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Department of Biochemistry

 
The Coming of Hopkins

Before the end of the nineteenth century, Arthur Sheridan Lea had begun to carry out research in Cambridge on chemical physiology and was teaching the first courses on metabolism and digestion, which started in 1882. By the 1890s Michael Foster was also working as a chemical physiologist in the Physiological Laboratory (located at the site now occupied by the David Attenborough Building on Corn Exchange Street), and it was he who invited Frederick Gowland Hopkins, in 1898, to come to Cambridge and develop that subject in his laboratory.

Hopkins was born on the 20th June 1861 in Eastbourne. His father died when he was very young, and in 1871 he moved with his mother to Enfield and attended the City of London School. Having published his first paper at the age of seventeen, Hopkins studied chemistry at the Royal School of Mines and at University College, London. After his B.Sc. he read medicine at Guy's Hospital, graduating in 1894. Hopkins worked for a period as a Home Office analyst and taught physiology and toxicology at Guy's for four years. It was at a Physiological Society meeting that Foster suggested Hopkins came to Cambridge.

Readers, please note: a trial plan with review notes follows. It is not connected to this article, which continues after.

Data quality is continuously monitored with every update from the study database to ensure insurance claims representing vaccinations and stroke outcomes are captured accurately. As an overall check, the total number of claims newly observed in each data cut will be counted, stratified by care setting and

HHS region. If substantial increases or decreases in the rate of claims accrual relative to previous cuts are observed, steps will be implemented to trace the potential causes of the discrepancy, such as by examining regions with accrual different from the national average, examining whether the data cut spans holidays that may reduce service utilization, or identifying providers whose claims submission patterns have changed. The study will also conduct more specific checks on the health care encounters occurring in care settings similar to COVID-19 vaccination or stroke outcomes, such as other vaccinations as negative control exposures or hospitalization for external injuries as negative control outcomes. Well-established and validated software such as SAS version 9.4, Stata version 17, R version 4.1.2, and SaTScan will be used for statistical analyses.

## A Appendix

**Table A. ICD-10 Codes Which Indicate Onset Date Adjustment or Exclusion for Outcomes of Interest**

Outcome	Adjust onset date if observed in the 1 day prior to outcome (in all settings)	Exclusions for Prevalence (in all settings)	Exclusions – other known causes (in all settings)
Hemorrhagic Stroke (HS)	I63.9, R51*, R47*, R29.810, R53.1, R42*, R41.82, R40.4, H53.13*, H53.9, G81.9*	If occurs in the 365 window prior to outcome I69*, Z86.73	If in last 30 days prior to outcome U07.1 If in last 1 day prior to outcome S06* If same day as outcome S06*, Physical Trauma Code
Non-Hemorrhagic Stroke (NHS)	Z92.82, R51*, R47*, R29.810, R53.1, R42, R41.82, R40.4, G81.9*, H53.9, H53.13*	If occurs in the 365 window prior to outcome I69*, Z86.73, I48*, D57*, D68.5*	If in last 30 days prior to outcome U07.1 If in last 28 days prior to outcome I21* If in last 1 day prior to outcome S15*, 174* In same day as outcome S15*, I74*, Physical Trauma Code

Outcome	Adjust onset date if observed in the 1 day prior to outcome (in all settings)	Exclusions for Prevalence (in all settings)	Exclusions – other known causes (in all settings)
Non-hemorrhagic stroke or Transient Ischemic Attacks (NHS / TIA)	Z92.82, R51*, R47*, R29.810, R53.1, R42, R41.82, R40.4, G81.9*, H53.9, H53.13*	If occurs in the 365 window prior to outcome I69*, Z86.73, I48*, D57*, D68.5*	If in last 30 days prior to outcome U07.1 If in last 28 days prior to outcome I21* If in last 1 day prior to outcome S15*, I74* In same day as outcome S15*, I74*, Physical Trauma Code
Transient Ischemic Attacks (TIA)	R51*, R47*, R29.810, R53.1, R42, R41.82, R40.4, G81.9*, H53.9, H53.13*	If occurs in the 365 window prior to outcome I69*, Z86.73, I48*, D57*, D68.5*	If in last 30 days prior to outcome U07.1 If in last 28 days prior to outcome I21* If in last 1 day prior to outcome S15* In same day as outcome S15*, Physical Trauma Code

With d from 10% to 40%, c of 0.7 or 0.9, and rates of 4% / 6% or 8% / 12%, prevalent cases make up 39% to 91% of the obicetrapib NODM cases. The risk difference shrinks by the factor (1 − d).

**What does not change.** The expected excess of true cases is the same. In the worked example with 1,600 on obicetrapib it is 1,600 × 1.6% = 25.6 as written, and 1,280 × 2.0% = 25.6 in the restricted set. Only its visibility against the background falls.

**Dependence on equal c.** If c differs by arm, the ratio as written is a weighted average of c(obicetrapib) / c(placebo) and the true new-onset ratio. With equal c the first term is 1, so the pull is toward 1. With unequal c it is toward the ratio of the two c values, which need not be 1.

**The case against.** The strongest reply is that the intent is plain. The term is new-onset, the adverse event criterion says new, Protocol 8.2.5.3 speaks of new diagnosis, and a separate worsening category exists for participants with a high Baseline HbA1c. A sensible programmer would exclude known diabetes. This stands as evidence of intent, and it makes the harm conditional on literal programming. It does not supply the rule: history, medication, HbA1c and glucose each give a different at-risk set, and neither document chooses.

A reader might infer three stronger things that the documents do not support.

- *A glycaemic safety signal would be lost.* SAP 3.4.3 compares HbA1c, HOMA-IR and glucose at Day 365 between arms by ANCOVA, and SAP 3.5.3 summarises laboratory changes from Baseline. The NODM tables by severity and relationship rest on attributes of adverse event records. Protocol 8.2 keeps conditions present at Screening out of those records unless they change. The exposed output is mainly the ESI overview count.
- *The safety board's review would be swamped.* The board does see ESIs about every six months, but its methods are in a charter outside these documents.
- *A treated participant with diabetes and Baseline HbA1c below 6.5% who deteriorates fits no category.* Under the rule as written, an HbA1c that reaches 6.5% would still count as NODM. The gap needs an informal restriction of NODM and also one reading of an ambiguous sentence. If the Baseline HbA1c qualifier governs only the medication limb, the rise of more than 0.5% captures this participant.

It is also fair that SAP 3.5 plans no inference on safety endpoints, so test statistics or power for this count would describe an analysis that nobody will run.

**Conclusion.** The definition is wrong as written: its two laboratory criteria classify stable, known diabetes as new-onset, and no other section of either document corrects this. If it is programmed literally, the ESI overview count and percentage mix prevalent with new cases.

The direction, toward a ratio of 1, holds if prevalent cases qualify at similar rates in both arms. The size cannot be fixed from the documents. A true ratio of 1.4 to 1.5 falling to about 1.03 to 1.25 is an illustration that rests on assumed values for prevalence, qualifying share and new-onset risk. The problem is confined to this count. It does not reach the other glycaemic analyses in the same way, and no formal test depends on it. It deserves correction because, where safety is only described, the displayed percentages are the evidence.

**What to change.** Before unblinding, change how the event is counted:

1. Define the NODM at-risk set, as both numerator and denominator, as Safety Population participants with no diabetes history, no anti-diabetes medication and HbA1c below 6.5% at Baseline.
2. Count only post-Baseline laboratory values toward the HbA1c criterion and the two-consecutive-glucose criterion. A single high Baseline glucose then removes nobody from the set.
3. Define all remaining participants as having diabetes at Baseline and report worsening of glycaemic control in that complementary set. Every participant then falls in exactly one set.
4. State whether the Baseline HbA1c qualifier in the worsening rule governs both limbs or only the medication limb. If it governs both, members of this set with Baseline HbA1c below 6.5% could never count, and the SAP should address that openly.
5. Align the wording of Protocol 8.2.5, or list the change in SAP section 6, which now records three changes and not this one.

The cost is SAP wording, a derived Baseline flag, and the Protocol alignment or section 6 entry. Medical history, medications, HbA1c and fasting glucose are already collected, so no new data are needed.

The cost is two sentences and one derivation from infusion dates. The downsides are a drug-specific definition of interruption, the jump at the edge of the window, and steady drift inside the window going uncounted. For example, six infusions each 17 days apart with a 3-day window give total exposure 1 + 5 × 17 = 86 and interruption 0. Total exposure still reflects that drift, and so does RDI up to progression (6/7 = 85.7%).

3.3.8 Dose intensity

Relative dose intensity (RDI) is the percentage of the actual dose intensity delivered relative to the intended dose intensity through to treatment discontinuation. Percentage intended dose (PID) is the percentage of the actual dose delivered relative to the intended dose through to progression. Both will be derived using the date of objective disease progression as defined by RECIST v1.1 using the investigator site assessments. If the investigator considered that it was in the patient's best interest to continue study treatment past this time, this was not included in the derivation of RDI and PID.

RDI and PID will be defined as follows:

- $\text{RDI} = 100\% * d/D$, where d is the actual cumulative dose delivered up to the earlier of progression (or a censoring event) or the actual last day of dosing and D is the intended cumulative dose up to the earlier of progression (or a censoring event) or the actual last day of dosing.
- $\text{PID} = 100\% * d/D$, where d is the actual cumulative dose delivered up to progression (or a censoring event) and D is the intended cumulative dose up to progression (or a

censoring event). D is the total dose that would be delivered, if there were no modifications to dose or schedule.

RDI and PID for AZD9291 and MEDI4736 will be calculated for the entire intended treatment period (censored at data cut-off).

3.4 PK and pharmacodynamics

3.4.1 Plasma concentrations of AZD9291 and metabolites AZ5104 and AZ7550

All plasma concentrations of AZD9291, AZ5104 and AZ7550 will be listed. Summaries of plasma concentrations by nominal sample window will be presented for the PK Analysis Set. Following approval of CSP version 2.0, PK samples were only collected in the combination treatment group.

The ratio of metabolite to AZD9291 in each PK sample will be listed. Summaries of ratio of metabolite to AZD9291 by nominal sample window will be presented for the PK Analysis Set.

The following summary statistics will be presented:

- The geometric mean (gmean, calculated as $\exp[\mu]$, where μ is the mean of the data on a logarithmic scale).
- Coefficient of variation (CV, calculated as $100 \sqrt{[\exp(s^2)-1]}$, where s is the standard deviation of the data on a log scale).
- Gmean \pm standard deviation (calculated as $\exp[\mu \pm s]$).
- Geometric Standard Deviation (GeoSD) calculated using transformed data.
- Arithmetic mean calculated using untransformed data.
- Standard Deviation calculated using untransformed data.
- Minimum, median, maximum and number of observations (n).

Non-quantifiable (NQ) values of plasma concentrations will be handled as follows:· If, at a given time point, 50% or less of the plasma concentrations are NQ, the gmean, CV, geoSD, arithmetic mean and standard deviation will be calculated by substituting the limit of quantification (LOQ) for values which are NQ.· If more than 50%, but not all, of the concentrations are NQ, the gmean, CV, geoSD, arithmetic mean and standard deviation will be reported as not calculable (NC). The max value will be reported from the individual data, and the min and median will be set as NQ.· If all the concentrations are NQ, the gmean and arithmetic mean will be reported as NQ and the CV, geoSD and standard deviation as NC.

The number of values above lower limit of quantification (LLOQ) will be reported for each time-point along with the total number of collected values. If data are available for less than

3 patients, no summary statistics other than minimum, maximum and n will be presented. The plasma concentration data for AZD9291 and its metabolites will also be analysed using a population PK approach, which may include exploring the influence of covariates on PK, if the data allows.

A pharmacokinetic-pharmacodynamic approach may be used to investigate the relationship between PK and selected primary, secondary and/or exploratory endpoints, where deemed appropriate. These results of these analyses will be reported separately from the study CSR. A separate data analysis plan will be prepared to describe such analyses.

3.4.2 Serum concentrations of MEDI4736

Given the impact that Hopkins was to make on the world of science, it might reasonably be claimed that Foster's initiative led to one of the most important appointments ever made by the University of Cambridge. It will surprise no one subsequently associated with that august institution that, however enthusiastic it may have been, the University declared that it had no funds available to support this enterprise. To its eternal credit, the Physiological Laboratory provided the initial stipend for Hopkins' post.

Image

Breakfast at Baitsbite, c1900.

Left to right: F.G. Hopkins, S.W. Cole, J.A. Hopkins.